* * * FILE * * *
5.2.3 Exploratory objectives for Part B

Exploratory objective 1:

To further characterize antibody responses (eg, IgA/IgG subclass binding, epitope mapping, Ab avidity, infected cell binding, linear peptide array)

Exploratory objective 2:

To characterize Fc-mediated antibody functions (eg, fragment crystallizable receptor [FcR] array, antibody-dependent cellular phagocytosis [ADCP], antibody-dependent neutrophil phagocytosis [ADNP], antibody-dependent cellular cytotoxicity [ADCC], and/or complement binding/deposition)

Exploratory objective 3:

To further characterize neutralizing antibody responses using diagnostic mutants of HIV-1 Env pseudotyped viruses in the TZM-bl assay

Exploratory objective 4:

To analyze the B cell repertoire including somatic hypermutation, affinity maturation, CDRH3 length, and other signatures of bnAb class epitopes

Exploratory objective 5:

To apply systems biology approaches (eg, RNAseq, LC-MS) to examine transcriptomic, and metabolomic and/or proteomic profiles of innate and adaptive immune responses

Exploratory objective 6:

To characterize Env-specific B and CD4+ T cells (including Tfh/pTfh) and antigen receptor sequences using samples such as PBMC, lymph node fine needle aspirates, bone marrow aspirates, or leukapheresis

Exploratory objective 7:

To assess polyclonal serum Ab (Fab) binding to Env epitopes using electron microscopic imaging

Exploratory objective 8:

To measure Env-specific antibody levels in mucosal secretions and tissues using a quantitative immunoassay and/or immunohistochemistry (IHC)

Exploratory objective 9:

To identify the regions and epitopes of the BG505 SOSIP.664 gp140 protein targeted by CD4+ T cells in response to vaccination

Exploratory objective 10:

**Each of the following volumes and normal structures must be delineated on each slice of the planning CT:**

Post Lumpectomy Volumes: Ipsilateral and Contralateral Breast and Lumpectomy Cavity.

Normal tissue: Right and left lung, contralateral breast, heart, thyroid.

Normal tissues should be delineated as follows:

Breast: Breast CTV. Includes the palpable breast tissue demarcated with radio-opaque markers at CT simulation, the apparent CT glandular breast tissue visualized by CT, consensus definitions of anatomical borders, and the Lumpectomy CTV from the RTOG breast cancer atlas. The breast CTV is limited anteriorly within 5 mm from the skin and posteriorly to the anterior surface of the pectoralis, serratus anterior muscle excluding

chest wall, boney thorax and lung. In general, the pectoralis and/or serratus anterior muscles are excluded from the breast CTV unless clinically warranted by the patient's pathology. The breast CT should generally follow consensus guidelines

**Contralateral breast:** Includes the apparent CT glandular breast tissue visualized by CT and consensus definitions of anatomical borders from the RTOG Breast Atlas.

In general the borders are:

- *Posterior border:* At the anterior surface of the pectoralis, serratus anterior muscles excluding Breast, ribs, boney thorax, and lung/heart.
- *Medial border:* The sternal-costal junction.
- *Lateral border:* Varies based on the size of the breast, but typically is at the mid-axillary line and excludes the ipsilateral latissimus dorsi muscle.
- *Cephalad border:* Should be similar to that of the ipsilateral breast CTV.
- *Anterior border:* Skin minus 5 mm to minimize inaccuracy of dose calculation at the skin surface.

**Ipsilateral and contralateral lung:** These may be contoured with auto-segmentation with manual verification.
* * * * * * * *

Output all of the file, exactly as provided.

5.2.3 Exploratory objectives for Part B

Exploratory objective 1:

To further characterize antibody responses (eg, IgA/IgG subclass binding, epitope mapping, Ab avidity, infected cell binding, linear peptide array)

Exploratory objective 2:

To characterize Fc-mediated antibody functions (eg, fragment crystallizable receptor [FcR] array, antibody-dependent cellular phagocytosis [ADCP], antibody-dependent neutrophil phagocytosis [ADNP], antibody-dependent cellular cytotoxicity [ADCC], and/or complement binding/deposition)

Exploratory objective 3:

To further characterize neutralizing antibody responses using diagnostic mutants of HIV-1 Env pseudotyped viruses in the TZM-bl assay

Exploratory objective 4:

To analyze the B cell repertoire including somatic hypermutation, affinity maturation, CDRH3 length, and other signatures of bnAb class epitopes

Exploratory objective 5:

To apply systems biology approaches (eg, RNAseq, LC-MS) to examine transcriptomic, and metabolomic and/or proteomic profiles of innate and adaptive immune responses

Exploratory objective 6:

To characterize Env-specific B and CD4+ T cells (including Tfh/pTfh) and antigen receptor sequences using samples such as PBMC, lymph node fine needle aspirates, bone marrow aspirates, or leukapheresis

Exploratory objective 7:

To assess polyclonal serum Ab (Fab) binding to Env epitopes using electron microscopic imaging

Exploratory objective 8:

To measure Env-specific antibody levels in mucosal secretions and tissues using a quantitative immunoassay and/or immunohistochemistry (IHC)

Exploratory objective 9:

To identify the regions and epitopes of the BG505 SOSIP.664 gp140 protein targeted by CD4+ T cells in response to vaccination

Exploratory objective 10:

**Each of the following volumes and normal structures must be delineated on each slice of the planning CT:**

Post Lumpectomy Volumes: Ipsilateral and Contralateral Breast and Lumpectomy Cavity.

Normal tissue: Right and left lung, contralateral breast, heart, thyroid.

Normal tissues should be delineated as follows:

Breast: Breast CTV. Includes the palpable breast tissue demarcated with radio-opaque markers at CT simulation, the apparent CT glandular breast tissue visualized by CT, consensus definitions of anatomical borders, and the Lumpectomy CTV from the RTOG breast cancer atlas. The breast CTV is limited anteriorly within 5 mm from the skin and posteriorly to the anterior surface of the pectoralis, serratus anterior muscle excluding

chest wall, boney thorax and lung. In general, the pectoralis and/or serratus anterior muscles are excluded from the breast CTV unless clinically warranted by the patient's pathology. The breast CT should generally follow consensus guidelines

**Contralateral breast:** Includes the apparent CT glandular breast tissue visualized by CT and consensus definitions of anatomical borders from the RTOG Breast Atlas.

In general the borders are:

- *Posterior border:* At the anterior surface of the pectoralis, serratus anterior muscles excluding Breast, ribs, boney thorax, and lung/heart.
- *Medial border:* The sternal-costal junction.
- *Lateral border:* Varies based on the size of the breast, but typically is at the mid-axillary line and excludes the ipsilateral latissimus dorsi muscle.
- *Cephalad border:* Should be similar to that of the ipsilateral breast CTV.
- *Anterior border:* Skin minus 5 mm to minimize inaccuracy of dose calculation at the skin surface.

**Ipsilateral and contralateral lung:** These may be contoured with auto-segmentation with manual verification.